Youth is wasted on the young in Ricky Ko’s wistfully nostalgic ode to a bygone Hong Kong, Time (殺出個黃昏). Highlighting a series of very real social problems from the government’s failure to properly care for its old, to incurable loneliness, and the changing family dynamics of the modern society, Ko’s sometimes melancholy drama begins as a story about death but then finally becomes one about life granting its defeated heroes a second chance at a forgotten love in the formation of a new family.
Ko opens, however, with a kitsch retro sequence filmed in the manner of ‘70s action movies in which a trio of assassins cooly eliminate their targets. Flashing forward to the present day, hitman Chau (Patrick Tse Yin) is unceremoniously let go from his job as a noodle chef. Unable to keep up with the breakneck pace of contemporary Hong Kong, he’s being replaced by a machine. A message on a radio show brings him back into contact with his old gang, fixer Fung (Petrina Fung Bo-Bo) now a nightclub singer and owner of at the Golden Phoenix cabaret bar catering for elderly romantics, and getaway driver Chung (Lam Suet) who has formed an unwise emotional attachment to a sex worker he dreams of marrying. Fung has found them a new job, but Chau immediately senses something different on his arrival. His target is a bedridden old lady who’s called the hit on herself because she can’t afford the bills for her medical treatment and has no real quality of life.
Chau is so shocked he can’t go through with it, later seeing in a news report that the woman’s husband has been arrested in connection with her death. Her plight seems to have provoked a minor debate concerning lack of appropriate care for Hong Kong’s elderly. “Death is better than debt” is the way the woman’s husband characterised her choice, essentially affirming that there was no way for her to go on living in a society which has abandoned its elderly and infirm. Nevertheless, after that first case Chau takes on more requests for “euthanasia” from similarly afflicted people yet one of his most poignant is for a very wealthy man in good physical health who is simply lonely following the death of his wife. Though he had a large family, his children are far away with lives of their own and rarely visit. He chooses death in the hope of reuniting with his wife and escaping from the crushing loneliness of his existence.
One particular assignment, however, brings Chau into contact with vulnerable teenager Tsz-Ying (Chung Suet-Ying) who has been abandoned by her parents following their divorce and is currently living alone. Despite himself, Chau ends up taking the girl in and acting as her “grandpa” while she insists on learning his knife technique and how to make noodles the old fashioned way. For his part, Chau finds himself at odds with the modern world, confused beyond belief about how to pay for a bus ticket and embarrassed when a younger woman does it for him by waving her phone at a box by the driver. He stands rather than sit in one of the priority seats reserved for elderly passengers unwilling to accept that he has become old. Yet living with Tsz-Ying he begins to emerge into the modern society, learning how to use a smartphone and regaining something of his youth even as he bests a few young whippersnappers who made the mistake of underestimating an old guy.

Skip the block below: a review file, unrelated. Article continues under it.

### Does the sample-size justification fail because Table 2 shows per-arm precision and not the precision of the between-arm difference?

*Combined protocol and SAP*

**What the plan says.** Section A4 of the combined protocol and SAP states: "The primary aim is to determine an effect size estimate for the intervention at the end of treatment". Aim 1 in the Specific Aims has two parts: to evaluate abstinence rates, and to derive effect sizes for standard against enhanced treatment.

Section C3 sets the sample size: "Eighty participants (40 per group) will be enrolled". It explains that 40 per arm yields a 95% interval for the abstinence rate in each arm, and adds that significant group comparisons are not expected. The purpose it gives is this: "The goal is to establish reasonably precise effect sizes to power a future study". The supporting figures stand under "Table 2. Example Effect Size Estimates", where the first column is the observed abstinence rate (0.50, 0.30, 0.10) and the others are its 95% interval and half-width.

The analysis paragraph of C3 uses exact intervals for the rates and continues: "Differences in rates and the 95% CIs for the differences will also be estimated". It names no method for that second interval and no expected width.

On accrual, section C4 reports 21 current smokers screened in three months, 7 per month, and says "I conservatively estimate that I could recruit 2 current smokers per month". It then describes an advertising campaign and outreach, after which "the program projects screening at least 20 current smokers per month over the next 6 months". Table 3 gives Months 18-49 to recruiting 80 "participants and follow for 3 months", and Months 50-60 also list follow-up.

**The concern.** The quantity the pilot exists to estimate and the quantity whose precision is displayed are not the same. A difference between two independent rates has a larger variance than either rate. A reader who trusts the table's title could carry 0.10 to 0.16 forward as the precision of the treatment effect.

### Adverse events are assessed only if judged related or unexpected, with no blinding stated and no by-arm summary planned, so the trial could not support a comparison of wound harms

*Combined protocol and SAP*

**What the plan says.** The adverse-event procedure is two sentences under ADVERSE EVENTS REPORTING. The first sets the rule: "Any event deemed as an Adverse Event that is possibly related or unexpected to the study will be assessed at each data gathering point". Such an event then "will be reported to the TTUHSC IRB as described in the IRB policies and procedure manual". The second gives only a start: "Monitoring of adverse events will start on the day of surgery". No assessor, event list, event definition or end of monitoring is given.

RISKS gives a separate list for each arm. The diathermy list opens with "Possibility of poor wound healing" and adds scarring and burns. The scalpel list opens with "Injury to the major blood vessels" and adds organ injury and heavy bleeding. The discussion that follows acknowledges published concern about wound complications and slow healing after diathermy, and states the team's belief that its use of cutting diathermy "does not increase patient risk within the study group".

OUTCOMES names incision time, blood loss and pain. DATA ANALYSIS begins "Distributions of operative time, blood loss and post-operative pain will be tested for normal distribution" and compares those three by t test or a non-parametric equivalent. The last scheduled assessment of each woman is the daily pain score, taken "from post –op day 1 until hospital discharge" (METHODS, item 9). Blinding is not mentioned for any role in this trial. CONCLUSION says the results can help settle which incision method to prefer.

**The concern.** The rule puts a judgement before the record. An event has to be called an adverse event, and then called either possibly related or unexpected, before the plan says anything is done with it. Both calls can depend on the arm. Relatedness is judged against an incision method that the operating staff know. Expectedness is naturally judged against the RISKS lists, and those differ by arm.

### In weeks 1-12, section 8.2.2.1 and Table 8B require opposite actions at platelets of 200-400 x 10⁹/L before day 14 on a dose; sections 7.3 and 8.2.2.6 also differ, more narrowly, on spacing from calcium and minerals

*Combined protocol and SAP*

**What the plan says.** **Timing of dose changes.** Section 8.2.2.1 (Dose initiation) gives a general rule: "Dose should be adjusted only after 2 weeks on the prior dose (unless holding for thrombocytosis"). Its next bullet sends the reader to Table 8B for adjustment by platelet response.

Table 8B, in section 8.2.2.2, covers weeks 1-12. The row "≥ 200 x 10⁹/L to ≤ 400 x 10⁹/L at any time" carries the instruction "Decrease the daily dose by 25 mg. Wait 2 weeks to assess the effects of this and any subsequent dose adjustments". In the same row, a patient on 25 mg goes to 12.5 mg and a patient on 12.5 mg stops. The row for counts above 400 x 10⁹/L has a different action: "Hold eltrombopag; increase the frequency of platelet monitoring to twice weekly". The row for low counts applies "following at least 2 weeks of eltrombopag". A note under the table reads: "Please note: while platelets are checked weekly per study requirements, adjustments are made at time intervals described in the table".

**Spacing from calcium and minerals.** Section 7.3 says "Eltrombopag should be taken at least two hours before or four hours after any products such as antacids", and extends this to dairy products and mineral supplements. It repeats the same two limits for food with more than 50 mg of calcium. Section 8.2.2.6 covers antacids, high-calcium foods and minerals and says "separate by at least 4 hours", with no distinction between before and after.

While Chung, plagued by medical issues, quips that prison is “all inclusive” and you can get an appointment with your doctor any time you want, Fung has family issues of her own including a tense relationship with her snobbish daughter-in-law who’s determined to force her to sell her apartment and give up the club to get her grandson into an elite school. Despite their dark history as killers for hire, the trio are subject to the same problems faced by ordinary elderly people, witnessing lonely deaths and incurable pain coupled with a sense of futility which encourages them to think their lives are already over. Yet thanks to their involvement with Tsz-Ying they get a kind of second chance, building a new kind of family in intergenerational solidarity. Quirky and nostalgic, Ko’s aptly belated directorial debut feature may begin as a story about death and the inexorable march of time but finally makes the case for sidestepping the alienation of the modern society for a more wholesome sense of community and the eternal ability to start again no matter how old you are.
Original trailer (English subtitles)